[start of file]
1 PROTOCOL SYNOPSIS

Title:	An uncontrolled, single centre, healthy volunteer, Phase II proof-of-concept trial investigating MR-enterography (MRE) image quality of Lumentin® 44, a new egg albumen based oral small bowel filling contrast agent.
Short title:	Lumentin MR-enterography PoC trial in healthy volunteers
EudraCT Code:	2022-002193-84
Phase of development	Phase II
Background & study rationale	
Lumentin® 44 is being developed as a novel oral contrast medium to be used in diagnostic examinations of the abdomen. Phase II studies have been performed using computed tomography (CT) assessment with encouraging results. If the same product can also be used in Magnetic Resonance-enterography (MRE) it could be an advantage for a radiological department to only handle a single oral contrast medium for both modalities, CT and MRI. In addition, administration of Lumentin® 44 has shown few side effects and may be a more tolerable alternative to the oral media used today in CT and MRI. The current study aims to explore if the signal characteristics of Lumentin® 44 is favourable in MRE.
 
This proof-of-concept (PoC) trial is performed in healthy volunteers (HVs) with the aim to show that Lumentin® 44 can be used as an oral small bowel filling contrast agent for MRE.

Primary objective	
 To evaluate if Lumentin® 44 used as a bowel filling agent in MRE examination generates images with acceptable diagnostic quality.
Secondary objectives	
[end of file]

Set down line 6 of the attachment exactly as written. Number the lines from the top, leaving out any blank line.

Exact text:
Background & study rationale	